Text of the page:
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Economic Behavior - Evolutionary vs. Behavioral Perspectives

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  • Ulrich Witt

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Abstract

An evolutionary perspective on economic behavior has to account for the influences that the human genetic endowment has on the choices the agents make. Likely to have been fixed in times of fierce selection pressure, this endowment is presumably adapted to the living conditions of early humans. If at all, behavioral economics accounts for its influences on economic decision making in a way similar to the approach taken by evolutionary psychology, i.e. by focusing on decision heuristics and their tensions with modern rationality standards. In an evolutionary perspective, that focus needs to be extended so as to also embrace the motivational underpinnings of economic behavior. In the language of economics this means to inquire into the agents' preferences and to explain how they relate to the human genetic endowment and how they change over time. The paper discusses several implications of such an extension.

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File URL: ftp://papers.econ.mpg.de/evo/discussionpapers/2010-17.pdf
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Bibliographic Info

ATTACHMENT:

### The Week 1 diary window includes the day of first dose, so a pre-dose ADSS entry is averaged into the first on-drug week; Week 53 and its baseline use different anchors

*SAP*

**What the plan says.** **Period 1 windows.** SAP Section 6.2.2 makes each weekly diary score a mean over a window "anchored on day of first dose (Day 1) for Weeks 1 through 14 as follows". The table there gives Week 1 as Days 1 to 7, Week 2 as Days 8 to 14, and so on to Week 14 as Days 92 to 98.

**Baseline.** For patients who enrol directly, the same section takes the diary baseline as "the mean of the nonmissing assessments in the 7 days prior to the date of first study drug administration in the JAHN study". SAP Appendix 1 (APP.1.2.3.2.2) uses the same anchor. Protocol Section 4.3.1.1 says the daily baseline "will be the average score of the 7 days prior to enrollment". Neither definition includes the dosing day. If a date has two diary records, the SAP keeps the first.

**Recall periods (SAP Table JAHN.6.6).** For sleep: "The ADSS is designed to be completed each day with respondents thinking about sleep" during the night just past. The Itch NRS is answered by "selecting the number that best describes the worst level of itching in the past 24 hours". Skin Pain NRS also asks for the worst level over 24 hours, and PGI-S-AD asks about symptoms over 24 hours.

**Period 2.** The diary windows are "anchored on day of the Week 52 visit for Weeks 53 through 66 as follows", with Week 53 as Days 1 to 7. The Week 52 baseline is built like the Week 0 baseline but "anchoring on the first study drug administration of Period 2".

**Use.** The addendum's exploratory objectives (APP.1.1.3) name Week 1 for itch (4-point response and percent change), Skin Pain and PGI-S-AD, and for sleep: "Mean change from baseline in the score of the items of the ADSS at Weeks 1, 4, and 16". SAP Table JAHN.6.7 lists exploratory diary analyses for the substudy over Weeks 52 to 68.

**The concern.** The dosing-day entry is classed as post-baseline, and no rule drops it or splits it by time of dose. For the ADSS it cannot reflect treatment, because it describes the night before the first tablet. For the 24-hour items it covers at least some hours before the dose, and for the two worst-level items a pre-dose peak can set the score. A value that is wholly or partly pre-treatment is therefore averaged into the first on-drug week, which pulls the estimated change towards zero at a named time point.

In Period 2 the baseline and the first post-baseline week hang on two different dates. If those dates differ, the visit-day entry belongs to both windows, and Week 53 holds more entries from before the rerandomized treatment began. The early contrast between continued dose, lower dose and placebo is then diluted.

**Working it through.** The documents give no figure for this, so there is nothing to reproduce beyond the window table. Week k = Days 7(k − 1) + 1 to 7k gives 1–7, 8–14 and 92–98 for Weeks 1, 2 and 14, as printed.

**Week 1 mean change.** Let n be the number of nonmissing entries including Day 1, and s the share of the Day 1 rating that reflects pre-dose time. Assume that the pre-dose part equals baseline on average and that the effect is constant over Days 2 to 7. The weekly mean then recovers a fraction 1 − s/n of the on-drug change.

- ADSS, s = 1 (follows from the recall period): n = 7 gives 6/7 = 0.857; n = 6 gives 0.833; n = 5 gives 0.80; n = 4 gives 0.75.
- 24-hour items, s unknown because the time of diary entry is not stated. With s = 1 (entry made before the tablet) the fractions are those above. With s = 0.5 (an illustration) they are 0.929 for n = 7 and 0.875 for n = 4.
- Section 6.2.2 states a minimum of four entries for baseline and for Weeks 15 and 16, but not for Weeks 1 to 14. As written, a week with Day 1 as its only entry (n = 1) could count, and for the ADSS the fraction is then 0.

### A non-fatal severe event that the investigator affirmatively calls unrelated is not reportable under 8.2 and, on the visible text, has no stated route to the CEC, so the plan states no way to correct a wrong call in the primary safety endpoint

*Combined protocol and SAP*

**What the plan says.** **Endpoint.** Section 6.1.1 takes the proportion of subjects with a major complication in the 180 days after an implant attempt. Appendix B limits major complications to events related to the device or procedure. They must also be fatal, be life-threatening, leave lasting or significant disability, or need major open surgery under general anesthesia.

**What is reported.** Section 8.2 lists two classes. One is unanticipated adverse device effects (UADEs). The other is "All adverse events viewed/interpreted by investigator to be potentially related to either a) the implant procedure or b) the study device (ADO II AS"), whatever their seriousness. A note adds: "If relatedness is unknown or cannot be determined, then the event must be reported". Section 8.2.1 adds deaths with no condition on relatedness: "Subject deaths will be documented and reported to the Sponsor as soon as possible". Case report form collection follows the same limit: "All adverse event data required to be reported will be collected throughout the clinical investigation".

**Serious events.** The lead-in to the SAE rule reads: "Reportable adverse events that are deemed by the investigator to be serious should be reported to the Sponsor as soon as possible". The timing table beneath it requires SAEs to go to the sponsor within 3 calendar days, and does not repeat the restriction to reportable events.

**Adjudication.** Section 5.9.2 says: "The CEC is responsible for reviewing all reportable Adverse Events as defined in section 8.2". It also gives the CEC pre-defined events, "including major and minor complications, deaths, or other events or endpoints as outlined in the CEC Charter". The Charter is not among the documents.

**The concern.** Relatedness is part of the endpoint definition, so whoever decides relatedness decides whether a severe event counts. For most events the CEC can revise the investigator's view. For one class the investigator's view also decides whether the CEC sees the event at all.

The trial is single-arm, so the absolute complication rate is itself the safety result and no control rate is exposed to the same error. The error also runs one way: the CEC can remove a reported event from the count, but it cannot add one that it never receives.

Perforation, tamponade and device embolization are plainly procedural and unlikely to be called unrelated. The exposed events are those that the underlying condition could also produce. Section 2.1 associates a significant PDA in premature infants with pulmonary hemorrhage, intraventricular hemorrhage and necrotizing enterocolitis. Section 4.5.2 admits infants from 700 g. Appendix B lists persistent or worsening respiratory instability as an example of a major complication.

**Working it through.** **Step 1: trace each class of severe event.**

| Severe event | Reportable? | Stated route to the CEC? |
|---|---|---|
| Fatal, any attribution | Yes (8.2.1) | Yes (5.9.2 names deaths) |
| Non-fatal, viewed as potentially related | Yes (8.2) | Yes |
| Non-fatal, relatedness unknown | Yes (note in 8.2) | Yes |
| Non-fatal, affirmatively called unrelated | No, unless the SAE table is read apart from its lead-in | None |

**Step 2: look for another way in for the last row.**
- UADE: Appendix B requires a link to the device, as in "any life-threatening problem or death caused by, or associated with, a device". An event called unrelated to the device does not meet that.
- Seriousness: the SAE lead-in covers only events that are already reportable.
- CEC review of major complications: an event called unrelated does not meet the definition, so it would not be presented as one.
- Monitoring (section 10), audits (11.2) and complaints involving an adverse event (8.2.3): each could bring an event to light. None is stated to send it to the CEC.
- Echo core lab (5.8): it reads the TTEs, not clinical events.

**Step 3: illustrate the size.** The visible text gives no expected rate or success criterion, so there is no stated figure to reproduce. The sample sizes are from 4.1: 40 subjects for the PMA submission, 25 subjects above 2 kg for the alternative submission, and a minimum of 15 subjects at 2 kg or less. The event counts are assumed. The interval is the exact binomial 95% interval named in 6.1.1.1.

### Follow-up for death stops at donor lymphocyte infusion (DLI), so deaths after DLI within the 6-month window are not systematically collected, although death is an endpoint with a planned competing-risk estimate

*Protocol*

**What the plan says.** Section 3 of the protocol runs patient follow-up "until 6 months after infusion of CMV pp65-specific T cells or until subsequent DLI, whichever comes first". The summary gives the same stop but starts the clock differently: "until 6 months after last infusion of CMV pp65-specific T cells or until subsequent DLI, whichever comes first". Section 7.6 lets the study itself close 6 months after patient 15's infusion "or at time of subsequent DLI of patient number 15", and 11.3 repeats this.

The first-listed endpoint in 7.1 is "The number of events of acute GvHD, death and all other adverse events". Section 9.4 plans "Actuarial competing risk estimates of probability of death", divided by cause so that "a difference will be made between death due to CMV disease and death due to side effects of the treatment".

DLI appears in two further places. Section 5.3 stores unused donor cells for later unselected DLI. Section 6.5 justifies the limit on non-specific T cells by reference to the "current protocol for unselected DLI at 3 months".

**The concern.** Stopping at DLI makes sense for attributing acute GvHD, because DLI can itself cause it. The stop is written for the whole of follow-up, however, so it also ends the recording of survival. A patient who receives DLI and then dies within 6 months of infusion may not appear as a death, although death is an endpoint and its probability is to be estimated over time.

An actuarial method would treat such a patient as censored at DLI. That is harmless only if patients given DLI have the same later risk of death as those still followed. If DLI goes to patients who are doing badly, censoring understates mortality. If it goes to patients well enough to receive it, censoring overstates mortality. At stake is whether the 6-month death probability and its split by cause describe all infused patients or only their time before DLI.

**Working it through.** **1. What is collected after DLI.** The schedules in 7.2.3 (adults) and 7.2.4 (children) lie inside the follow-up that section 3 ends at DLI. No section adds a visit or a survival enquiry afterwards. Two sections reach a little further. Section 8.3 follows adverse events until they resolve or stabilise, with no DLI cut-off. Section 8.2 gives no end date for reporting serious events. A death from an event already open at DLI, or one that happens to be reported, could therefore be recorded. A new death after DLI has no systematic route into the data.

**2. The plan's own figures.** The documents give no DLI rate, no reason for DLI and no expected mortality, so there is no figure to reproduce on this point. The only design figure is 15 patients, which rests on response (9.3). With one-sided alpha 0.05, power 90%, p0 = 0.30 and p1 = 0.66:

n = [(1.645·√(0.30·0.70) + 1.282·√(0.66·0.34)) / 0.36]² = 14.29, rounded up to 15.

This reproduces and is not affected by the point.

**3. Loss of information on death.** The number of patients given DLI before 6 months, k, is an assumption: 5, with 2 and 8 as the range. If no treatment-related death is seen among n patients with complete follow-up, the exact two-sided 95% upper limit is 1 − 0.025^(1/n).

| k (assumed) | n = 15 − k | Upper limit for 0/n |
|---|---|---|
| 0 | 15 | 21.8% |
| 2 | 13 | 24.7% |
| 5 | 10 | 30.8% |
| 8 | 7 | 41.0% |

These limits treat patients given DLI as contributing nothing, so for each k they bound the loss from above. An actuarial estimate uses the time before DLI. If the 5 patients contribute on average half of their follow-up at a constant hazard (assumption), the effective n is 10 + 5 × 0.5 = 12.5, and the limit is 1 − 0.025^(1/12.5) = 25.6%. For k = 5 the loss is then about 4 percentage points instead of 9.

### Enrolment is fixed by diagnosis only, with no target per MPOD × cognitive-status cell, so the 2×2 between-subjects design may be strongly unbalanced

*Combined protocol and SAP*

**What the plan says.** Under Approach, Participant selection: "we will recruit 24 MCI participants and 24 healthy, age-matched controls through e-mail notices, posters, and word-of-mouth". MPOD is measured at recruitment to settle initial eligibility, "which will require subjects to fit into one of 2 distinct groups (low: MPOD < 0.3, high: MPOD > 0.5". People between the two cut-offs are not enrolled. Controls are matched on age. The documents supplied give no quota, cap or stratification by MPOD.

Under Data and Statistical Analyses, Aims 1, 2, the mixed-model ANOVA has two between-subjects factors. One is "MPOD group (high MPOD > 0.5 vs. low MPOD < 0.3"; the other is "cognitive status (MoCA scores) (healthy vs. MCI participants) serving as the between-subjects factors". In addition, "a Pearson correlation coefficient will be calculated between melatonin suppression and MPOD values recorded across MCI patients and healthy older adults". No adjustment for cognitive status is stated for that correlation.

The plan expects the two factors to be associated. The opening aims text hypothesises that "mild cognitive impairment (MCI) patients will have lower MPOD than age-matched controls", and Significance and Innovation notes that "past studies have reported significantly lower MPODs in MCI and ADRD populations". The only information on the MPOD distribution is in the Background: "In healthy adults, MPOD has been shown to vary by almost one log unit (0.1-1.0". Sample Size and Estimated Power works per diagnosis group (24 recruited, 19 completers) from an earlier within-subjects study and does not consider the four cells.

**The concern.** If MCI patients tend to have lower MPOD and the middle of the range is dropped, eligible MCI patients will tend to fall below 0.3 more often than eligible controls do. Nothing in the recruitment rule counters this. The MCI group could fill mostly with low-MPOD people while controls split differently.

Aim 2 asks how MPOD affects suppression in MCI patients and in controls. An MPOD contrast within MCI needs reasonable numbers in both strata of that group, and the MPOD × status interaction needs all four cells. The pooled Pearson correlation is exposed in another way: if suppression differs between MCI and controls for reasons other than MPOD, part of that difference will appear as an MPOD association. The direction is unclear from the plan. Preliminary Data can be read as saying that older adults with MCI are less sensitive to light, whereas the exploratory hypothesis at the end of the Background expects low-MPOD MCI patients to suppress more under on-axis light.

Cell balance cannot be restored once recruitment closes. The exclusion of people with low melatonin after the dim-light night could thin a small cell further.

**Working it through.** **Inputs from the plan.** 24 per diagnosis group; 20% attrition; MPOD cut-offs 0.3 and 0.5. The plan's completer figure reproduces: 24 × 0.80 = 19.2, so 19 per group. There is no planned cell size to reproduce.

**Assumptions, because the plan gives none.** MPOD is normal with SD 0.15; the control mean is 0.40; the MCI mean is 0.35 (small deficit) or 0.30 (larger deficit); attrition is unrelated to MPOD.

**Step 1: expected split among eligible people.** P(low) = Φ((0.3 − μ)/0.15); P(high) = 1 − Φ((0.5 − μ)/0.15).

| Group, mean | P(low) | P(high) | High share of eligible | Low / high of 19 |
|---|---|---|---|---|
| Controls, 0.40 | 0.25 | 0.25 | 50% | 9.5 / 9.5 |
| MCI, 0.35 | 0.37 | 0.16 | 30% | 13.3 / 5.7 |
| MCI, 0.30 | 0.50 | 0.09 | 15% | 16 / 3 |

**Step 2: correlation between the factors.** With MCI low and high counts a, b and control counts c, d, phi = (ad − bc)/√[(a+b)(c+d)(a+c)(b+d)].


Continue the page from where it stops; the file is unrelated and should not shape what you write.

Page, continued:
Paper provided by Max Planck Institute of Economics, Evolutionary Economics Group in its series Papers on Economics and Evolution with number 2010-17.

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Date of creation: Dec 2010
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Handle: RePEc:esi:evopap:2010-17

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Keywords: behavioral economics; evolutionary economics; Darwinism; decision heuristics; preferences; development; growth; welfare Length 21 pages;

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Cited by:
  1. Christian Schubert, 2012. "Pursuing Happiness," Papers on Economics and Evolution 2012-01, Max Planck Institute of Economics, Evolutionary Economics Group.
  2. Foster, John & Metcalfe, J. Stan, 2012. "Economic emergence: An evolutionary economic perspective," Journal of Economic Behavior & Organization, Elsevier, vol. 82(2), pages 420-432.
  3. Leonhard K. Lades, 2012. "Impulsive Consumption and Reflexive Thought: Nudging Ethical Consumer Behavior," Papers on Economics and Evolution 2012-03, Max Planck Institute of Economics, Evolutionary Economics Group.
  4. Leonhard K. Lades, 2011. "Towards an Incentive Salience Model of Intertemporal Choice," Papers on Economics and Evolution 2011-18, Max Planck Institute of Economics, Evolutionary Economics Group.
  5. Christian Schubert, 2012. "Opportunity and Preference Learning," Papers on Economics and Evolution 2012-08, Max Planck Institute of Economics, Evolutionary Economics Group.

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